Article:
A mile east of Rothbury via the
beautiful path known as "Lover's Walk" along the
banks of the River Coquet stands the Thrum Mill:
sometimes known as Rothbury East Mill. .
Just past a few sandstone houses, the mill is on the right. A Grade II listed building. After many years standing derelict and boarded up it was sold and converted into a private house.
A 10 ft external wheel was used to drive the mill stones which are still in place together with some of the original gearing. A few minor items were transferred to Heatherslaw Mill (the last example of a working mill in Northumberland) during the 1970's.
During the 18th century the bed of the river was lowered to facilitate the passage of salmon upstream. Over the years the river took its toll and the wheel largely disappeared. Only the shaft remains: askew and looking a little sorry for itself.
The name "Thrum" most probably derives from the sound of rushing water as it pours through the narrow rocky channel.
Although the dictionary tells us that the 'thrum' is the loose end of a weaver's thread, the former derivation is most probably correct as the sound of the waters certainly suggests a 'thrumming' or 'drumming' sound, and the mill itself was formerly used for grinding corn.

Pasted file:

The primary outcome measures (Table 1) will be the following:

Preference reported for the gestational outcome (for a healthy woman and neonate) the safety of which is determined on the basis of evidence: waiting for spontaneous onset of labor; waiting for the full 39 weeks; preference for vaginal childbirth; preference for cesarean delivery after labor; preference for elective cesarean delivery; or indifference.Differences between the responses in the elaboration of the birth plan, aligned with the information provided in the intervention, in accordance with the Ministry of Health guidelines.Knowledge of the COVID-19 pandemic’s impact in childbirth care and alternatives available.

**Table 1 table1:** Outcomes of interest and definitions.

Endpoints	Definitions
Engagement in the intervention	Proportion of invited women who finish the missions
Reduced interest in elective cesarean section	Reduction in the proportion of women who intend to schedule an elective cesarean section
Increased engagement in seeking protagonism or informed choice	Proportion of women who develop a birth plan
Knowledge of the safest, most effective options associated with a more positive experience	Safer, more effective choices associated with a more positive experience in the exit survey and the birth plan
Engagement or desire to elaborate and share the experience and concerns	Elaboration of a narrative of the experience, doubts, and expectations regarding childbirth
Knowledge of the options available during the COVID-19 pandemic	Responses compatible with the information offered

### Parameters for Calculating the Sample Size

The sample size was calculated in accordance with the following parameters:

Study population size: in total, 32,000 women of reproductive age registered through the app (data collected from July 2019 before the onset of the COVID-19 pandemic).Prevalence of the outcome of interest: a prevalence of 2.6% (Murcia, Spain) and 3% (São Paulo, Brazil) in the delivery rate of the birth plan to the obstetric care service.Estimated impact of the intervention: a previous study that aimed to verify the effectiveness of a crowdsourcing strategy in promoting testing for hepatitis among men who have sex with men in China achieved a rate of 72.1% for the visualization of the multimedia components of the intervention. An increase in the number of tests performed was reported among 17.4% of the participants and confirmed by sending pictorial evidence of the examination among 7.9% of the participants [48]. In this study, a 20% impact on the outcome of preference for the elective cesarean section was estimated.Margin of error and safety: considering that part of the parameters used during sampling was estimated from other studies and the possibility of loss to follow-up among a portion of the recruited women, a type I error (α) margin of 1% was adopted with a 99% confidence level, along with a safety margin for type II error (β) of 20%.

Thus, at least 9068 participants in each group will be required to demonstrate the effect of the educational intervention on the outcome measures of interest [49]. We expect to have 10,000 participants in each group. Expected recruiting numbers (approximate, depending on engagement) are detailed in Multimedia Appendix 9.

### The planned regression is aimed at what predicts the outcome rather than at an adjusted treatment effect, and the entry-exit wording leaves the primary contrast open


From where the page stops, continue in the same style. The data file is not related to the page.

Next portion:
The name was first mentioned in the 17th century when the parish register indicated the burial of
'Ann, wife of Thos. Dixon, Thrum Mill 10th March 1693'.
The Thrum is celebrated in Wilson's 'Tales of the Borders' being the scene of Willie Faa's exploit when the gypsy king leaps across the Thrum with the heir of Clennel Castle in 'The Faa's Revenge'.
The channel is only a few feet across and it is not unknown for the brave or foolhardy to attempt to emulate Willie Faa's exploit.
A few iron studs on either side of the channel are all that remains of a former bridge.
In summer it is not uncommon to see the young and hardy leaping into the current from nearby rocks or to ride the waves through the narrow channel. Many are with families who visit every year as part of reliving their own youth. Look at the names carved on the rocks spanning many years.